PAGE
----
New homes provide space for extended family

Builders across the country are beginning to respond to a demand for multigenerational housing where aging parents are living with their children or adult children move back in with their Baby Boomer parents.
BY AMY TAXIN Published: May 21, 2012
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— It's a home within a home — and it could be coming soon to a home near you.

Builders across the country are revamping home designs to meet the needs of a growing number of Americans who are now living with extended family.

The number of so-called multigenerational households — where adults are living with their elderly parents or grown children — has jumped since the Great Recession and has forced Americans to rethink living on their own. Demographic experts say it's poised to rise further as baby boomers age and so-called “boomerang kids” walloped by the weak job market stay home longer.

The housing industry is trying to keep up with the changes by adding self-contained suites to single-family homes from North Carolina to California to enable families to stay close while retaining a greater degree of independence.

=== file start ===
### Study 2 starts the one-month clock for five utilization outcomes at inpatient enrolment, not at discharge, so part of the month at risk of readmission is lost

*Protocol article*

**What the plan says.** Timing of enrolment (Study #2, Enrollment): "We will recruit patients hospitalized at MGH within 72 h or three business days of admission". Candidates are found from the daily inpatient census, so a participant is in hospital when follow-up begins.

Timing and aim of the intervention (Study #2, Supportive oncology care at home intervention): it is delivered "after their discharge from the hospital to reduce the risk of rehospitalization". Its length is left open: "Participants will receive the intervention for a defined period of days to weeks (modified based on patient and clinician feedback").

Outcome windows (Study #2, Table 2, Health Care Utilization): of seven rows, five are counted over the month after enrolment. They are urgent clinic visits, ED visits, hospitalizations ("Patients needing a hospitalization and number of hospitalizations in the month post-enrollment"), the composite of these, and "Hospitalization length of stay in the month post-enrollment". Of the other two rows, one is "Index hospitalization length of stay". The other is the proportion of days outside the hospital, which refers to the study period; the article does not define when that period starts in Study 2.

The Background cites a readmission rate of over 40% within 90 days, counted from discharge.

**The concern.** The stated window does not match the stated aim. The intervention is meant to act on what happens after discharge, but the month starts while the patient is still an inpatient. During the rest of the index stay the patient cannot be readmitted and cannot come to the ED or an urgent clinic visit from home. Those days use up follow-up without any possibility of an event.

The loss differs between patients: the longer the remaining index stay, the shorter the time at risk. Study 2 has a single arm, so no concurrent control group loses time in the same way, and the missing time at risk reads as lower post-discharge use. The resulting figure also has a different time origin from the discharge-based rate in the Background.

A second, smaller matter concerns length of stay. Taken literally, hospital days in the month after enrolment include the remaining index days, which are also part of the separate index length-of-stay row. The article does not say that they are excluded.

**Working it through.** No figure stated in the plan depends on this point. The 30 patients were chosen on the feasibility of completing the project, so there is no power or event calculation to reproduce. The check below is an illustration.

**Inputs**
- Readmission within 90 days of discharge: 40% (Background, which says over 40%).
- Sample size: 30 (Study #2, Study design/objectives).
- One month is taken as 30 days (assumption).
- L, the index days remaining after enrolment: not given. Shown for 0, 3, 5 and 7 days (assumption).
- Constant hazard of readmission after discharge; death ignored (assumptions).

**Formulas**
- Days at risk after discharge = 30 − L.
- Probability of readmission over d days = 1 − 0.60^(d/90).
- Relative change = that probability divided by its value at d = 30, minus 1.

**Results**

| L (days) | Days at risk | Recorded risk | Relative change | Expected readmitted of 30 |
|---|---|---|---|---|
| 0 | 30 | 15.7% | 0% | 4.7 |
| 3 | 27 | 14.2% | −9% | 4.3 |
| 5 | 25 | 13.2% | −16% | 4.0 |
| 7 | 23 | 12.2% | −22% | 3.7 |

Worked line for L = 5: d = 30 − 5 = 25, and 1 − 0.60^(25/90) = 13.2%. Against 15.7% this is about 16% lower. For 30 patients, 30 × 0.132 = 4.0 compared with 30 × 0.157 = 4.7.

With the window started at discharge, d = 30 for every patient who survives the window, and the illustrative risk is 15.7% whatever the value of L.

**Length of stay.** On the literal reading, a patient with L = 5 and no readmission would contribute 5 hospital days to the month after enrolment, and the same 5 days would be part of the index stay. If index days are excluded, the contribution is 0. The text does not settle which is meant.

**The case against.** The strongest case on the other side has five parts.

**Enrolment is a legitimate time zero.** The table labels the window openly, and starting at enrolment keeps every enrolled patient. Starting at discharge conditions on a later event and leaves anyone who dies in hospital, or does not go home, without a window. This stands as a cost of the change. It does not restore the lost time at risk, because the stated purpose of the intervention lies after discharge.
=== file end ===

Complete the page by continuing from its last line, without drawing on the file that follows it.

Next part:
“It's not the nuclear family, the American dream family that we see all the time,” said Jerry Messman, a partner in national design firm BSB Design. “The builders are starting to respond to it.”

After World War II, Americans were encouraged to move out of their parents' house when they reached adulthood and achieve independence at an earlier age. Over the next few decades, young families ventured out to live on their own, separately from their parents, in traditional single-family homes.

Since 1980, however, the number of families living in multigenerational households has steadily climbed, buoyed by a wave of immigration and delayed marriages. After the onset of the Great Recession, the number jumped even higher — rising 10.5 percent in a two-year period so that nearly 17 percent of Americans lived in multigenerational households by 2009, according to a report by the Pew Research Center.

During the last year, builders and home designers have started to respond to the trend by rolling out layouts for single-family houses that include a semi-independent suite with a separate entry, bathroom and kitchenette. Some suites even include their own laundry areas and outdoor patios for additional privacy, though they maintain a connection to the main house through an inside door.

Reanna Cox, 33, bought a new home earlier this year in San Bernardino with a suite that connects to her kitchen through a hallway. Initially, Cox and her husband planned to have his aging parents live there. But when her sister lost her job, Cox invited her to move into the suite with her young daughter.